New Zealand

  • I have learned not to go to New Zealand.
  • I have learned to give New Zealand a second chance. At some point in the future. Maybe.

Purgatory (our new name for New Zealand)

28 Aug

OK, so I’m finally feeling emotionally prepared enough to write my final elective blog, covering the total failure of our holiday to New Zealand.

14th-17th August – Christchurch

On Sunday the 14th of August, myself and Dave headed to Sydney airport bright and early to catch our flight to Christchurch on the South Island of New Zealand. The plan was to spend a night in Christchurch then pick up our campervan  for an epic two-week road trip up to Auckland, where we would catch our flight home.

Our planned route around New Zealand (click to enlarge)

We were extremely excited about this trip and had spent weeks sorting out where to go and what to do. It had been planned in minute detail and we had paid for everything in advance (except petrol and food) to ensure minimal hassle while we were there. Suffice to say we were really looking forward to getting started on our post-elective adventure.

I spent a good half hour buying pretty pictures from a shop at the airport (Dave once again became frustrated with how long it takes me to choose things) before getting on the plane. To pass the time I watched Black Swan which was THE BEST FILM I have seen in a very long time (you should all watch it, preferably immediately). Anyway, after a couple of hours we began to notice spectacular aerial views of New Zealand appearing out of our window – it all looked very pretty and Lord of the Ringsy, and added a great deal to our excitement:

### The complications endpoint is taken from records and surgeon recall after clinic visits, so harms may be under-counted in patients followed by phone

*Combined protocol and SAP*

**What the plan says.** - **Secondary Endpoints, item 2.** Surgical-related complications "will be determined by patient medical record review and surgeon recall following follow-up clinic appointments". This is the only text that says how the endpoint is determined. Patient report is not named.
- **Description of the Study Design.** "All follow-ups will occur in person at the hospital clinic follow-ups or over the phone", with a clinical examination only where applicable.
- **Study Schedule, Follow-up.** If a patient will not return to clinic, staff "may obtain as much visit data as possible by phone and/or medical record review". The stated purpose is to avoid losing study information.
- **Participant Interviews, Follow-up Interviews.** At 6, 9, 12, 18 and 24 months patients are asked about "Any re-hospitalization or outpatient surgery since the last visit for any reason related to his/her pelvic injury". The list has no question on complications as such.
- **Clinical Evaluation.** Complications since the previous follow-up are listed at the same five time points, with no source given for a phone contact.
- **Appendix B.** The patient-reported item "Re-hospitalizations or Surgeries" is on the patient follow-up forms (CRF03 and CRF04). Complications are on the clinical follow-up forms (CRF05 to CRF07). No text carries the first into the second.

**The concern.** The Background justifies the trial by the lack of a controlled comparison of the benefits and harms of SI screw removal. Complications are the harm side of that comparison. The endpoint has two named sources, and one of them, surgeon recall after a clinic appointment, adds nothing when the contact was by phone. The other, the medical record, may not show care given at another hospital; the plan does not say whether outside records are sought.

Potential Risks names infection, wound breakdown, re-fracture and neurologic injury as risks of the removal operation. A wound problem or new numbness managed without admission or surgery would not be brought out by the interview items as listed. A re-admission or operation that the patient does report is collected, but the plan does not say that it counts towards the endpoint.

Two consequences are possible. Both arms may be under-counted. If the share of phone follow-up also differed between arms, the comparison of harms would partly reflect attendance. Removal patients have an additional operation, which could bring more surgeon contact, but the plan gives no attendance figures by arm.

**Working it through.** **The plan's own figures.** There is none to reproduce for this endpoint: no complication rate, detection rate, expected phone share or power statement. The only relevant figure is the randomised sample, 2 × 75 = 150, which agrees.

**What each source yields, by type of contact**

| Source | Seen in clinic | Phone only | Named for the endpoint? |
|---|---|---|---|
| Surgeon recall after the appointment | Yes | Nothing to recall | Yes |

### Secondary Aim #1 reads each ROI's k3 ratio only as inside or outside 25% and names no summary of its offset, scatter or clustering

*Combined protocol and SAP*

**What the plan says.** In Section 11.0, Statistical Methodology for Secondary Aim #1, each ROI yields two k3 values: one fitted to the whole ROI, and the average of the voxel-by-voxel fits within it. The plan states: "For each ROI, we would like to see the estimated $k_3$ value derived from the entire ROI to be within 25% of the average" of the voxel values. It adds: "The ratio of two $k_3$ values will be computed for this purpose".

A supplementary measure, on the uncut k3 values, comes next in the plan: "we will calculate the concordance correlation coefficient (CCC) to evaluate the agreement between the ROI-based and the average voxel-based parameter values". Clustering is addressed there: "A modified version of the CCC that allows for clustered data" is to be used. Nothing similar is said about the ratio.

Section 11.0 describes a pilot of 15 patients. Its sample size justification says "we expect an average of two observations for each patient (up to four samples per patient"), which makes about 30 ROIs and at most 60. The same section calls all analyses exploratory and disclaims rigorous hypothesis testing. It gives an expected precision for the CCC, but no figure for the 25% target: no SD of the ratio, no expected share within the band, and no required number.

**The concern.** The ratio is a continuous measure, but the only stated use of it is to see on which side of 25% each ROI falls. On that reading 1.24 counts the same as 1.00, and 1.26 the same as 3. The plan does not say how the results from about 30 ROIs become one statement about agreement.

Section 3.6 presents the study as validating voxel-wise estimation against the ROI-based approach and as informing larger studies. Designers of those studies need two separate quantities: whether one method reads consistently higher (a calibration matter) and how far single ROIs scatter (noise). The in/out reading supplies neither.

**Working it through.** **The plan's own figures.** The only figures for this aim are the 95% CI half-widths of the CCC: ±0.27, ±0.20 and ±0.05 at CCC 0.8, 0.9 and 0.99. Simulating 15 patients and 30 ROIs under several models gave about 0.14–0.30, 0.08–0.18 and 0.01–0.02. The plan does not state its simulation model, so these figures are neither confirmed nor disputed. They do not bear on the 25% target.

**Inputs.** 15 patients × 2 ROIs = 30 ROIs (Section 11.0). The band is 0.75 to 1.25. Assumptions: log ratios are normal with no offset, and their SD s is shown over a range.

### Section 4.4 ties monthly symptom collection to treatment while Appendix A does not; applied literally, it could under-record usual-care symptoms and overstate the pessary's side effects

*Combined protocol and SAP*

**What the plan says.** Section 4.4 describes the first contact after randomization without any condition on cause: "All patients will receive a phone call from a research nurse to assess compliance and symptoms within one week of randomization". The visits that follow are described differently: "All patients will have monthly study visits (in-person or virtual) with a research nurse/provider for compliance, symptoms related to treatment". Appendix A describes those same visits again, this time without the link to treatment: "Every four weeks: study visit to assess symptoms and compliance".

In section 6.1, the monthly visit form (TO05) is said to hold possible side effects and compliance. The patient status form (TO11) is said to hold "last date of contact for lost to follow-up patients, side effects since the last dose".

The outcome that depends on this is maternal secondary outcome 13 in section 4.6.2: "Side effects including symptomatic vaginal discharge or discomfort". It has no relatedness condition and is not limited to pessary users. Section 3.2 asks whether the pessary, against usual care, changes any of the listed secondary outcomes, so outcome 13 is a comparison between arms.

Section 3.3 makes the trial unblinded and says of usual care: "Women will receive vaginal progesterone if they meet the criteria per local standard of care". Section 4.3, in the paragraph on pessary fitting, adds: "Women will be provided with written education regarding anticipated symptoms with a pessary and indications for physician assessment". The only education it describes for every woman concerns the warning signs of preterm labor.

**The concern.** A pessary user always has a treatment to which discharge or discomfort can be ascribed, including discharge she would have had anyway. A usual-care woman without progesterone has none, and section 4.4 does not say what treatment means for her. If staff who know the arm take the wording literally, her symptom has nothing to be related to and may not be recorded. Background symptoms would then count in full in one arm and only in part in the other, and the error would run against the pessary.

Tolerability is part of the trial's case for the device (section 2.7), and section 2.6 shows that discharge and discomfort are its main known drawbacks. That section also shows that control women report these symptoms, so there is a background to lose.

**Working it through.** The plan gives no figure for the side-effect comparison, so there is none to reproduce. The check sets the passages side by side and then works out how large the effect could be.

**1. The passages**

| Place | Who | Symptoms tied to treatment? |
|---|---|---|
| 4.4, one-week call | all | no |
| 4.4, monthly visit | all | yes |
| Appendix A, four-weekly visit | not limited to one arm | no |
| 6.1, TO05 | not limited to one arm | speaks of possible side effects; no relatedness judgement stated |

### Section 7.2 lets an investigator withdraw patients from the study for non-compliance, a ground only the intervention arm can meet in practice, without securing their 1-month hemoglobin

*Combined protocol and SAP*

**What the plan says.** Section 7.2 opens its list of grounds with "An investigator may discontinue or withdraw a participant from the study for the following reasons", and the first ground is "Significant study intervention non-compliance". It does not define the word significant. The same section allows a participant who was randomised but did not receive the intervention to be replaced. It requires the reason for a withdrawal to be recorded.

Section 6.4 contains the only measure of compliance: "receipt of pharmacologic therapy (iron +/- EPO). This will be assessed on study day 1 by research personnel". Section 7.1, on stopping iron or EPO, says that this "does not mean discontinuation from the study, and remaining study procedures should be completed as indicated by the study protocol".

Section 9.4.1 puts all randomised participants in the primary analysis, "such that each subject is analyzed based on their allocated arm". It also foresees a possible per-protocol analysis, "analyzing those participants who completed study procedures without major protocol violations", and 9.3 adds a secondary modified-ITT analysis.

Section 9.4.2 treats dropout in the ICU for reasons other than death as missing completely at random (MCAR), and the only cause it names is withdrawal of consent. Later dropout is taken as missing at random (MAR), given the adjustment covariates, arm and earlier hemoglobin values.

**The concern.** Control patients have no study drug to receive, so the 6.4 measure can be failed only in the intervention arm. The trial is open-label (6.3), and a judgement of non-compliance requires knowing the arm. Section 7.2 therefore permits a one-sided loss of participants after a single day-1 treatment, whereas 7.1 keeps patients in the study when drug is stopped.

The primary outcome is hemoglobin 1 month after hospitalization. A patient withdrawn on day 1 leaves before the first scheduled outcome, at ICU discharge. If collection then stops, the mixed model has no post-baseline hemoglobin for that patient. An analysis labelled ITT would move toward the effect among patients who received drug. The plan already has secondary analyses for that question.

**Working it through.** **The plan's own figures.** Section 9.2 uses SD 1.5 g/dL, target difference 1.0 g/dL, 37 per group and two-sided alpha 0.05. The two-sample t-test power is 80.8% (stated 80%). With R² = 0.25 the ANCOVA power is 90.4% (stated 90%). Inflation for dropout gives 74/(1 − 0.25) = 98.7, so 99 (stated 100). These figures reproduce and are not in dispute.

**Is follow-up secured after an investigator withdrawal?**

New Zealand from the sky - looking good so far...

The pilot mentioned the possibility of snow in Christchurch just before we landed, but the implications of this didn’t really sink in at the time as we were too excited about arriving in a brand new country. We got through the excessively strict New Zealand customs without any problems and escaped into the bracing icy cold of a Christchurch winter evening, which was strangely pleasant after two months of incessant warmth. We caught the shuttle bus to Canterbury House hostel in town, which was a lovely little place with very friendly owners: a couple called Alan and Keiko. The drive to the hostel was a bit depressing and/or scary as we saw a large number of buildings that had either collapsed or been severely damaged by the earthquakes in February: it made me feel lucky to live in dear old England with its exceptionally low rates of natural disasters. Anyway, after a trip to the shop and a feast of baked beans and macaroni cheese, we went to bed.

Unfortunately, when we woke up the next morning Christchurch – and most of the South Island, and a large proportion of the North Island – looked like this:

Christchurch in the snow

Christchurch in the snow